Article Text

Download PDFPDF
Moral motivation regarding dementia risk testing among affected persons in Germany and Israel
  1. Zümrüt Alpinar-Sencan1,
  2. Silke Schicktanz1,
  3. Natalie Ulitsa2,
  4. Daphna Shefet3,
  5. Perla Werner2
  1. 1Department for Medical Ethics and History of Medicine, University Medical Center Göttingen, Göttingen, Niedersachsen, Germany
  2. 2Department of Community Mental Health, University of Haifa, Haifa, Israel
  3. 3Shalvata Mental Health Care Center, Faculty of Medicine, Tel Aviv University, Tel Aviv, Israel
  1. Correspondence to Professor Silke Schicktanz, Department for Medical Ethics and History of Medicine, University Medical Center Göttingen, 37073 Gottingen, Niedersachsen, Germany; silke.schicktanz{at}


Recent advances in biomarkers may soon make it possible to identify persons at high risk for late-onset Alzheimer’s disease at a presymptomatic (preclinical) stage. Popular demand for testing is increasing despite the lack of cure and effective prevention options and despite uncertainties regarding the predictive value of biomarker tests. This underscores the relevance of the ethical, cultural and social implications of predictive testing and the need to advance the bioethical debate beyond considerations of clinical consequences. Our qualitative study included three groups of affected persons: People with mild neurocognitive disorder, their relatives and family caregivers of people with dementia. We explored their moral motivations regarding predictive, biomarker-based testing and preclinical diagnostics. We interviewed affected individuals in Germany and Israel (N=88; 44 participants in each country). Transcripts of 12 focus groups and 12 semistructured interviews were content analysed with a focus on the moral motivations of affected persons in their justification of why they accept or reject predictive testing and early diagnosis. We grouped the underlying aspects of moral motivation into four ethical categories: beneficence as a form of personal utility focusing on well-being, the ties of responsibility linking families and their individual members, the importance of self-determination by later life planning and notions of a good life. In general, cultural parallels among these motives were very obvious. Cultural variation occurred mainly in openness to suicide, scepticism about test validity and emphasis on personal autonomy. The study underscores the importance of counselling for life-planning issues and of informing test candidates about problems with test validity and about the ambiguity of test results.

  • dementia
  • aged
  • end of life
  • cultural pluralism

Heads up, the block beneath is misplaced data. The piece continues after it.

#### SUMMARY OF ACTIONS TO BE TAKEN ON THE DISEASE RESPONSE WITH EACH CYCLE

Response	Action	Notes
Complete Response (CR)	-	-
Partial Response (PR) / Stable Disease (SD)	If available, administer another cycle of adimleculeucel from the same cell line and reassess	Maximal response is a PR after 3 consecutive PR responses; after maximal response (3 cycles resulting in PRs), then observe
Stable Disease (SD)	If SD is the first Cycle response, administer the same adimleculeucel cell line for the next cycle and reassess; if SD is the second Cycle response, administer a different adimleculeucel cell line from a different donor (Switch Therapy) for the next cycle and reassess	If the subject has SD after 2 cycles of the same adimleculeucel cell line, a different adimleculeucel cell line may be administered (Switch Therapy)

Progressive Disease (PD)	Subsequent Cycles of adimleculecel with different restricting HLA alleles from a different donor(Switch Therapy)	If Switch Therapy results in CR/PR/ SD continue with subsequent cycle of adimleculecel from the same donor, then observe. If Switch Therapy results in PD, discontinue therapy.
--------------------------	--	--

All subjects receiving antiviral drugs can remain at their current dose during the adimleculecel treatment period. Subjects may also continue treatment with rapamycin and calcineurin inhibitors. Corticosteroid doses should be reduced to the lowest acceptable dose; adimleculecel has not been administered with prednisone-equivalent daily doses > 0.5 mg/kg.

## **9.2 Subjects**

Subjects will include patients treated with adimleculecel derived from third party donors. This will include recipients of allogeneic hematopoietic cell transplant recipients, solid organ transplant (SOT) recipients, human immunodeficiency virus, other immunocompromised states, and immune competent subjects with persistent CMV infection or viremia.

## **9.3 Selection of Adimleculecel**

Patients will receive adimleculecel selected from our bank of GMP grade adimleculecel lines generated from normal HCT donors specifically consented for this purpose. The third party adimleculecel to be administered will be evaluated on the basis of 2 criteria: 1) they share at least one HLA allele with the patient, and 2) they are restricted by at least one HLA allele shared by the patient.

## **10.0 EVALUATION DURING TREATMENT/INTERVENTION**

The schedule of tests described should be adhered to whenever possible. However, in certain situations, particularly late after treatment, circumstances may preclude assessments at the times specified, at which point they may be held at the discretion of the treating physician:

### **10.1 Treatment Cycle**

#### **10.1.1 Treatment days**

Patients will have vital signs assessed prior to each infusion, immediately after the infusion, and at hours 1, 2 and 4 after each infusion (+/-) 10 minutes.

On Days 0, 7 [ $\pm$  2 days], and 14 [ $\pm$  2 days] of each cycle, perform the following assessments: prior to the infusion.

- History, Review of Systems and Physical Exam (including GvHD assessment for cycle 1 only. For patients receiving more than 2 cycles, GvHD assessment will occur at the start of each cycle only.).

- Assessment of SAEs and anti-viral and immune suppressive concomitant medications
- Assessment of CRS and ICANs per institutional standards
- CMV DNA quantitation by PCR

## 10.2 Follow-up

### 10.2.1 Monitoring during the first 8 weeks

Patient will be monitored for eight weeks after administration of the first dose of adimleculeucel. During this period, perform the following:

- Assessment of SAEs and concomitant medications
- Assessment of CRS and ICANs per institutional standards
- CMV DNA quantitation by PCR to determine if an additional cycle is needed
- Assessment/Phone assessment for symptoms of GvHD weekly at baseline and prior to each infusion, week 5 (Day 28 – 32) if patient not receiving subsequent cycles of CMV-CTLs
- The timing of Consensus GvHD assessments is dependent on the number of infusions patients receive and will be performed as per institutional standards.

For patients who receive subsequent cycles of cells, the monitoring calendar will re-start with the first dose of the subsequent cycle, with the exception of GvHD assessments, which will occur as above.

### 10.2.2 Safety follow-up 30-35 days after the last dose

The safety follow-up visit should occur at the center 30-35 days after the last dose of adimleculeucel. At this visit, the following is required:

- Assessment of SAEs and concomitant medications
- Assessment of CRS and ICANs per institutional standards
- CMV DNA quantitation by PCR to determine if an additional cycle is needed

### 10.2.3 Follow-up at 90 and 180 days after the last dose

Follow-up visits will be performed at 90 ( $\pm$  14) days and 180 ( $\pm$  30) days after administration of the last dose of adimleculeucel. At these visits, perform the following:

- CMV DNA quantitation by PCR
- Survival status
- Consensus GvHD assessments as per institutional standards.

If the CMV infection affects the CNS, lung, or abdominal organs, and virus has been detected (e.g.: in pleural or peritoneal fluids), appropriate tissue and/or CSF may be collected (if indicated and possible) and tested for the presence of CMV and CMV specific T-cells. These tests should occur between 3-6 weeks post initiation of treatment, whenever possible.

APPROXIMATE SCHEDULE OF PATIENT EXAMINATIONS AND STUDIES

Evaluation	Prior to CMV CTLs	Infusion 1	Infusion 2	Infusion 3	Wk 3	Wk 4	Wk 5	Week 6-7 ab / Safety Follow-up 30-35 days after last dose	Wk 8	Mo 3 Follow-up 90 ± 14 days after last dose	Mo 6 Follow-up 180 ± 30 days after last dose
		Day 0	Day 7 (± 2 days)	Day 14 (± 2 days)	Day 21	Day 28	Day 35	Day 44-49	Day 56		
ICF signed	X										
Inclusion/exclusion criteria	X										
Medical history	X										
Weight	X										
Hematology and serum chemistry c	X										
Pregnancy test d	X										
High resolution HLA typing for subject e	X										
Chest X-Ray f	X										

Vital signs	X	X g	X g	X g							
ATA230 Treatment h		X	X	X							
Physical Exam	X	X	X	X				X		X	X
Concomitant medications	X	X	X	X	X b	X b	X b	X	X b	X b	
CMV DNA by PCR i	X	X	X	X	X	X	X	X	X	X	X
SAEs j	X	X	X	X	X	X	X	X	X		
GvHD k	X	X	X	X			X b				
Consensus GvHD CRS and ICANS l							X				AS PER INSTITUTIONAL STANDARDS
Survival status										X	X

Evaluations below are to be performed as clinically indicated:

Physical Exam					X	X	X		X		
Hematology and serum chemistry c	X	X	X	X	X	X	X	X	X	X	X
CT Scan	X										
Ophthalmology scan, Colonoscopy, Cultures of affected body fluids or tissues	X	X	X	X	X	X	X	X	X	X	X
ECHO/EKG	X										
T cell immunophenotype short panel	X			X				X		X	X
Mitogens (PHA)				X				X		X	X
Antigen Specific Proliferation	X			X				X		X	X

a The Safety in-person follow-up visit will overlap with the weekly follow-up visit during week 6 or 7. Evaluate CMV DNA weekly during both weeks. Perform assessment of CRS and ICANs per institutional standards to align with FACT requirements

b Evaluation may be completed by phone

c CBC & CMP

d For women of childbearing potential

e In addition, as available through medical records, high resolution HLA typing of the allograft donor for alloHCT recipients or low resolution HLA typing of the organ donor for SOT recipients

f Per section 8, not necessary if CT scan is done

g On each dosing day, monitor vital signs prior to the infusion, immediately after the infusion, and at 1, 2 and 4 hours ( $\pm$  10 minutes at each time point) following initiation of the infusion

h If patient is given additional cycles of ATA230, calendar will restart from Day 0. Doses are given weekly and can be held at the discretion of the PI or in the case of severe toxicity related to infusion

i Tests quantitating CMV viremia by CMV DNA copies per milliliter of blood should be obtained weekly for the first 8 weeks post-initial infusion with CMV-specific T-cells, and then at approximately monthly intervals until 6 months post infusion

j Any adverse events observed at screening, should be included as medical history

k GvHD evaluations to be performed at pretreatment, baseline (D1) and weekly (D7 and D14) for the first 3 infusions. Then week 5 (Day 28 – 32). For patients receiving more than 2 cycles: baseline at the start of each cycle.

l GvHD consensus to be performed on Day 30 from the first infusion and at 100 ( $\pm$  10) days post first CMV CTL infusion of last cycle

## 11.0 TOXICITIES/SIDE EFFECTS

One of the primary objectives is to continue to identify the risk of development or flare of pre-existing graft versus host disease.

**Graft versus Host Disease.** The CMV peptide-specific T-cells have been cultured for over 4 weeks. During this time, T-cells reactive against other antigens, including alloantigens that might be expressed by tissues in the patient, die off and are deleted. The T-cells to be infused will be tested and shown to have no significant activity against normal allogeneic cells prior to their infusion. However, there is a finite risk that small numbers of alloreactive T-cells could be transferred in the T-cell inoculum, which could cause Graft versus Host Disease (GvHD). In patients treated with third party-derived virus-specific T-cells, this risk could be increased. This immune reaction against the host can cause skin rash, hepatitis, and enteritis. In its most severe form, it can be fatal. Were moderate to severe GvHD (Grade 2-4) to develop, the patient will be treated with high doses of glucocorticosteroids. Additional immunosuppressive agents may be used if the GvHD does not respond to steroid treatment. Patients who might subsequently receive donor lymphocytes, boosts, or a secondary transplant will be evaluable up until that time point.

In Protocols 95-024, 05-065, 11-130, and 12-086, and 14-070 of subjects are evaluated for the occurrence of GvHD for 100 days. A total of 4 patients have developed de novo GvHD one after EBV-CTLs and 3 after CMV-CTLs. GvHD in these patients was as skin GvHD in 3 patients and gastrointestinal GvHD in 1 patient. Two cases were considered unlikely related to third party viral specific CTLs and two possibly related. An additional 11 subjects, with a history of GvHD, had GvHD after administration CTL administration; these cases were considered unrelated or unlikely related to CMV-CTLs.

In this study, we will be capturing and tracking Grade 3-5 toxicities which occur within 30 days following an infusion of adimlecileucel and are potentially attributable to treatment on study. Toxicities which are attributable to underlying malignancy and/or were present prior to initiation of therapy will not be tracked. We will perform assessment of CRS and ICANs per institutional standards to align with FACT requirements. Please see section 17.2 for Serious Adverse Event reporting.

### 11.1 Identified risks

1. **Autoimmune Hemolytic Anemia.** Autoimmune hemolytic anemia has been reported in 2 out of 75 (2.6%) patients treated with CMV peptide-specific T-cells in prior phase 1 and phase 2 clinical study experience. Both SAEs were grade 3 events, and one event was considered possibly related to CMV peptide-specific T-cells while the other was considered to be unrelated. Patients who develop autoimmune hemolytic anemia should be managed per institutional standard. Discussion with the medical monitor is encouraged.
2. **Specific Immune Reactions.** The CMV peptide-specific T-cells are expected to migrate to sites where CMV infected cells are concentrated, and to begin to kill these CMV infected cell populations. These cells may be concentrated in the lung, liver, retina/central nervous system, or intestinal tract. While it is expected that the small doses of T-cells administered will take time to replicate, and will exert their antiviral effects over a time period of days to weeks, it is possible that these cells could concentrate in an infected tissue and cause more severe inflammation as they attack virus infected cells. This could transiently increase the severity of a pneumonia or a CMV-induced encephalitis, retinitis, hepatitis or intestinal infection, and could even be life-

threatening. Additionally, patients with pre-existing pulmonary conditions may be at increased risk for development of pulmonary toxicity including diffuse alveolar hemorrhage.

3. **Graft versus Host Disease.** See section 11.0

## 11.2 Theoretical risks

• technology/risk assessment

Data availability statement

All data relevant to the study are included in the article or uploaded as supplementary information.

Statistics from

Data availability statement

All data relevant to the study are included in the article or uploaded as supplementary information.

View Full Text


  • ZA-S and SiS are joint first authors.

  • Contributors SiS conceptualised the research questions and general ideas, designed the study, supervised data collection and data analysis in Germany and revised written drafts. ZAS conducted the underlying research and the data analysis in Germany and wrote the first draft. ZAS and SiS share the first authorship as they contributed equally to subsequent drafts. NU collected the data and conducted data analysis in Israel. DS assisted in the data collection in Israel. PW designed the study, supervised the data collection and data analyses in Israel and assisted with writing the article. All authors approved the final manuscript.

  • Funding This study was funded by a grant from the German-Israeli Foundation for Scientific Research and Development (grant number G-1413-119.4/2017) to SS and PW.

  • Competing interests None declared.

  • Provenance and peer review Not commissioned; externally peer reviewed.

  • Supplemental material This content has been supplied by the author(s). It has not been vetted by BMJ Publishing Group Limited (BMJ) and may not have been peer-reviewed. Any opinions or recommendations discussed are solely those of the author(s) and are not endorsed by BMJ. BMJ disclaims all liability and responsibility arising from any reliance placed on the content. Where the content includes any translated material, BMJ does not warrant the accuracy and reliability of the translations (including but not limited to local regulations, clinical guidelines, terminology, drug names and drug dosages), and is not responsible for any error and/or omissions arising from translation and adaptation or otherwise.

Request Permissions

If you wish to reuse any or all of this article please use the link below which will take you to the Copyright Clearance Center’s RightsLink service. You will be able to get a quick price and instant permission to reuse the content in many different ways.

Other content recommended for you